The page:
"While cover crops can pull up nutrients that might otherwise be lost, dry weather can cause herbicide carryover," adds Wayne Crook, University of Missouri Extension regional agronomist. "That could prevent cover crop germination and lead farmers to run afoul of label restrictions, should the cover crop be harvested for forage or grazed."

In addition, some cover crops can suppress weeds, but others can become weeds in subsequent crops if not carefully managed, Kladivko says.

While cover crops won't solve every challenge in every type of practice, Stockwell says they can help farmers who are willing to manage reasonable expectations.

"Transitioning from a heavily tilled, corn-on-corn system to planting a cover crop will not yield immediate agronomic benefits," he says. "Understand and identify the specific issues you want to address, select cover crops you want to use, learn how they work and determine where they fit into your rotation. Talk to neighbors who are using them and find out what they are doing."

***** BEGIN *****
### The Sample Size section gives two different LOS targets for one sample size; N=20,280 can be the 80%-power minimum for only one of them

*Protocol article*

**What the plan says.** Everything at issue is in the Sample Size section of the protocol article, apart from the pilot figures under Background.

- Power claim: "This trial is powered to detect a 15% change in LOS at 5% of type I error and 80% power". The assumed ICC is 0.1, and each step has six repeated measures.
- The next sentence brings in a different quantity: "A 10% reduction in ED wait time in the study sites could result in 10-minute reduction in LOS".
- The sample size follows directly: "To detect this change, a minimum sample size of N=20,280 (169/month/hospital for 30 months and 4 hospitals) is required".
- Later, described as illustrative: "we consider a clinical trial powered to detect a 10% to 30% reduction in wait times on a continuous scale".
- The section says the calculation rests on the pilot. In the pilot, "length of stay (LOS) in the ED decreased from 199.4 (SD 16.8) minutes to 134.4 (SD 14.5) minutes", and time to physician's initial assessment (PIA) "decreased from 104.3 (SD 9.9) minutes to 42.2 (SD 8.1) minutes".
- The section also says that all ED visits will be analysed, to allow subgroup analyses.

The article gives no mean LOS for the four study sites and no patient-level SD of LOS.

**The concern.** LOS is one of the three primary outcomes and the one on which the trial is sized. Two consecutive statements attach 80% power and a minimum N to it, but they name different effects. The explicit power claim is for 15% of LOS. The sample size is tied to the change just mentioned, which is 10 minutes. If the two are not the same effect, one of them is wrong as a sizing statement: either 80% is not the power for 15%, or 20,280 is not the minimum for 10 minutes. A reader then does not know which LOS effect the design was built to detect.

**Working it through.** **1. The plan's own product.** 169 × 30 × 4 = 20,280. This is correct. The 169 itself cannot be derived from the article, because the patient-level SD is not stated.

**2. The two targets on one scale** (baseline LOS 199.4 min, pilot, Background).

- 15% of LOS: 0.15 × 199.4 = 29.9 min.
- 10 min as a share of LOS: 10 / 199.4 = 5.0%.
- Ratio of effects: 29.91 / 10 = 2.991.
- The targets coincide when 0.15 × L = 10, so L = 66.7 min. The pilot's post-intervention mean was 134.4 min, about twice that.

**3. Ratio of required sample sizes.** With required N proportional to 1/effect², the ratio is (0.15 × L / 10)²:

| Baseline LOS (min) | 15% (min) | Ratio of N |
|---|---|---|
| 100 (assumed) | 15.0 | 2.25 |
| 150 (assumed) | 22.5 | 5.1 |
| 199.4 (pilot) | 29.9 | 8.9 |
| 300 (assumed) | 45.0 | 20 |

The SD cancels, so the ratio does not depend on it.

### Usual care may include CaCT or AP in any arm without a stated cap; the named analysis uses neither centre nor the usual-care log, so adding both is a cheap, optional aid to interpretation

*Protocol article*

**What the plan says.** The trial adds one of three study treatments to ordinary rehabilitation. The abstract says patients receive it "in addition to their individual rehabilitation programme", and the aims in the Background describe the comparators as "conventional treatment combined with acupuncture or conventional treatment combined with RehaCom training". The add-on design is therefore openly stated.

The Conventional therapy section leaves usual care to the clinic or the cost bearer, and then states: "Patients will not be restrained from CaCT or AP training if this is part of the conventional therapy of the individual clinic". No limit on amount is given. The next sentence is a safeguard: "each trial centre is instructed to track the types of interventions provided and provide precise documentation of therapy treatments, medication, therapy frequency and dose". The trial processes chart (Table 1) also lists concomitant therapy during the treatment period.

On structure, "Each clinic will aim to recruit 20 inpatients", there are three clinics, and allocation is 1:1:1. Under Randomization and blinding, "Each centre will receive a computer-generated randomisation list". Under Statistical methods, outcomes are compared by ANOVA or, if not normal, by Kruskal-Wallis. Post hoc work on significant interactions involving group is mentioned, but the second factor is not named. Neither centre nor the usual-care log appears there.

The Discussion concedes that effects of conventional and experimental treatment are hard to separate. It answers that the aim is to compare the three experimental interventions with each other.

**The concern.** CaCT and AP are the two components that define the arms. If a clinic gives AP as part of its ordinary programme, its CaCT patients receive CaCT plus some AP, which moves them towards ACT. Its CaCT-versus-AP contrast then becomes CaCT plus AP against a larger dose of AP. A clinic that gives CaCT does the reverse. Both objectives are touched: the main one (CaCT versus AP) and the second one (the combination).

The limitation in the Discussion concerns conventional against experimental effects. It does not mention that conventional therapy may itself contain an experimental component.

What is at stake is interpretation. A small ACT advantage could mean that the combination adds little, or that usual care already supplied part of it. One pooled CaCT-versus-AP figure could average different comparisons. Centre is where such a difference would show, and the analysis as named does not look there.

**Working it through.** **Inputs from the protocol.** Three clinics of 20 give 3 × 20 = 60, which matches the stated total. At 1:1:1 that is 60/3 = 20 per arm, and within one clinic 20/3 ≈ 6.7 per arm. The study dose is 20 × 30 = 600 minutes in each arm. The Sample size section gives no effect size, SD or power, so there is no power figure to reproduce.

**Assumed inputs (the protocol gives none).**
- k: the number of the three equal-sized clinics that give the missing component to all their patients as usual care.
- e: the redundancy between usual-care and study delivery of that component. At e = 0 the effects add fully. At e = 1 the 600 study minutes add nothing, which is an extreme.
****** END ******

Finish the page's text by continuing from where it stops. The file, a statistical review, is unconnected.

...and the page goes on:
Cover crop or not?

Missouri's Crook advises considering the pros and cons when deciding whether to use cover crops:

  • Know what you want to accomplish. Are you scavenging leftover nutrients or having compaction or drainage problems? Do you want to build organic matter, improve water retention, add fixed nitrogen from legumes or promote grazing or erosion control? Choose the cover crop that best fits your goals.
  • Evaluate single crops versus mixes. Decide what cover crops will work and then consider blends, which will improve soil health faster than a single species. Natural Resources Conservation Service offices can help you choose.
  • Figure your input costs. If you are planting cover crops for the first time, you may need to add some kind of balanced fertilizer, such as 12-12-12.
  • Determine planting date. Seeding is based on the cover crop, rainfall, harvest timing and first frost date. The sooner you can plant, the sooner the crop picks up nutrients.
  • Weigh your planting options. With larger-seeded species, it may be better to use a drill or planter at a depth of 0.5-1 in. If you need to get over ground quicker or have wet conditions, aerial application may be best.